Our age more than any other demands that we go beyond our faiths, and the interests of particular religions, and put our love and ideals into practice for the sake of the world. In particular, God calls upon us leaders, especially religious leaders, in hope that we will stand against the injustices and evils of the world, and bestow His true love upon the world. Hence, all people of faith must become one in heart in order to give full expression, both in words and actions, to God’s passionate desire for humanity’s restoration and peace. World peace can be fully accomplished only when the wisdom and efforts of the world’s religious leaders, who represent the internal concerns of the mind and conscience, work cooperatively and respectfully with national leaders, who have much practical wisdom and worldly experience about the external reality that houses the physical body. In this light, it is time for us to give serious consideration even to the prospect of restructuring the United Nations. For example, perhaps it is possible to envision the United Nations as a bicameral institution.
The existing United Nations structure, composed of national representatives, may be regarded as a congress where the interests of each member nation are represented. However, I submit that serious consideration should be given to forming a religious assembly, or council of religious representatives within the structure of the United Nations. This assembly or council would consist of respected spiritual leaders in fields such as religion, culture and education. Of course, the members of this interreligious assembly will need to have demonstrated an ability to transcend the limited interests of individual nations and to speak for the concerns of the entire world and humanity at large.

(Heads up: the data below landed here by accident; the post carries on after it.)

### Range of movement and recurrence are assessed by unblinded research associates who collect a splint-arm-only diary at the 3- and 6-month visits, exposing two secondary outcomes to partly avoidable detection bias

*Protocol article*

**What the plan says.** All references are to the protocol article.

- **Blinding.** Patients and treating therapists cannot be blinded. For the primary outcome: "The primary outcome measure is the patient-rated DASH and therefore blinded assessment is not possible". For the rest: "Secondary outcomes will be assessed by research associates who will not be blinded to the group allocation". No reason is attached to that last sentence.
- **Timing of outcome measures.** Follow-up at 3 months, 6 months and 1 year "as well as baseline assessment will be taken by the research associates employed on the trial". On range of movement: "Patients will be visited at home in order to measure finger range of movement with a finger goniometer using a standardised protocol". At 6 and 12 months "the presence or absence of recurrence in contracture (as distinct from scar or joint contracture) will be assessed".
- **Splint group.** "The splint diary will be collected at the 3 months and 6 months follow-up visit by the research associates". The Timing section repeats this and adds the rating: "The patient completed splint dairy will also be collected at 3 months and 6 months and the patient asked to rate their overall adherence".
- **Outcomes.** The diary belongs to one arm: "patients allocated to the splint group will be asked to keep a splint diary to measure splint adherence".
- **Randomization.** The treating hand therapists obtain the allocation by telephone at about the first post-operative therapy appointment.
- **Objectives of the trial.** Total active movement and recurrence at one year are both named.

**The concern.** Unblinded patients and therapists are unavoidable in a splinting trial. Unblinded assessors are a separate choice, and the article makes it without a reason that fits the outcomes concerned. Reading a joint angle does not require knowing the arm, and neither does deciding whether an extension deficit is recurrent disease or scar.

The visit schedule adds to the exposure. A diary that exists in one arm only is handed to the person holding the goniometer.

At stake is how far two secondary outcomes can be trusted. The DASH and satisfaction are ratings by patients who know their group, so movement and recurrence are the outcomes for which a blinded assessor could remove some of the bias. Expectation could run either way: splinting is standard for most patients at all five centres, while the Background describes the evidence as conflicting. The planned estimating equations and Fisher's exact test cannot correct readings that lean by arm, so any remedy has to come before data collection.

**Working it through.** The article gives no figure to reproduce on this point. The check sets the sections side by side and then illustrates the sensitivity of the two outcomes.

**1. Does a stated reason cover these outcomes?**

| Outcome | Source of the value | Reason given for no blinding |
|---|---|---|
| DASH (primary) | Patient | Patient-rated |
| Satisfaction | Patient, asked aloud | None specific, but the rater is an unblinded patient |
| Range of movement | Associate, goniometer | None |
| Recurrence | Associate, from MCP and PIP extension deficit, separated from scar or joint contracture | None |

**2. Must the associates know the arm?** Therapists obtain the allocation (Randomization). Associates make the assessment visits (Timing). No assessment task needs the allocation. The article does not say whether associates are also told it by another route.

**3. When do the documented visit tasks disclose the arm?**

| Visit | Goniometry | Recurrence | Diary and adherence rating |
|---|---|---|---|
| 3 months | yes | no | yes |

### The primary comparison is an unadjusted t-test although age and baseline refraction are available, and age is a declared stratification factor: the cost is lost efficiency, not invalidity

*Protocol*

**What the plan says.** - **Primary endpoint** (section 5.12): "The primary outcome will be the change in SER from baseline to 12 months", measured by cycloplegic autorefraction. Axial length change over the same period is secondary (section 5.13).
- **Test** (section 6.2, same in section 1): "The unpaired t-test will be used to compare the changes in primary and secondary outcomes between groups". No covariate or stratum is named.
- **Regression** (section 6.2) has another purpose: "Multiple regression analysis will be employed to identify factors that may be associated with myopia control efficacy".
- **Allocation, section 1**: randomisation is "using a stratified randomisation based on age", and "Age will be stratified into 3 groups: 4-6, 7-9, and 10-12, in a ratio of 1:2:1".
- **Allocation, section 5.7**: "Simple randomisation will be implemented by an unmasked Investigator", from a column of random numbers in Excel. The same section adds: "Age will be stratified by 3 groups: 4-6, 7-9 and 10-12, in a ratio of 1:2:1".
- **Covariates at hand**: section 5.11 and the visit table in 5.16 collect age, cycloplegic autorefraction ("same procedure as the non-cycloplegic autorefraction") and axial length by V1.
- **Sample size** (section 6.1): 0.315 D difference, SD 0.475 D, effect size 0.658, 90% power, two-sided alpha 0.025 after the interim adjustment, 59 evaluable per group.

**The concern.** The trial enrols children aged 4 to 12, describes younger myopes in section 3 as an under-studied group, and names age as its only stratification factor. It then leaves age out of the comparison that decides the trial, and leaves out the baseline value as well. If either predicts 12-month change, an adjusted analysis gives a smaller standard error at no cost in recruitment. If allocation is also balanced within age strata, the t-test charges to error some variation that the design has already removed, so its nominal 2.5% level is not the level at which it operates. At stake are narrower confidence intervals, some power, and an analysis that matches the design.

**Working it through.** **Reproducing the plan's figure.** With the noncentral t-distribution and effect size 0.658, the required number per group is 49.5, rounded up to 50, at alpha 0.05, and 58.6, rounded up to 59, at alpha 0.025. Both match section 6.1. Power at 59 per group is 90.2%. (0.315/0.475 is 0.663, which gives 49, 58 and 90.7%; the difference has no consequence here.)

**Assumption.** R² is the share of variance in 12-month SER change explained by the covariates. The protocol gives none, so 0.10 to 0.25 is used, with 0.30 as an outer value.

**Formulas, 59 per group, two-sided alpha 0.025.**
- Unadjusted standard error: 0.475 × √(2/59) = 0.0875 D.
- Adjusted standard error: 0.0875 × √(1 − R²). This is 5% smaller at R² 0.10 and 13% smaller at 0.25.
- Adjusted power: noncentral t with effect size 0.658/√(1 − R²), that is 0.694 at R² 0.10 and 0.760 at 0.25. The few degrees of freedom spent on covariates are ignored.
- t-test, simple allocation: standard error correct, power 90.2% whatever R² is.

The two chambers, working together in mutual respect and cooperation, will be able to make great advances in ushering in a world of peace. The wisdom and vision of great religious leaders will substantially supplement the political insight, experience and skill of the world’s political leaders.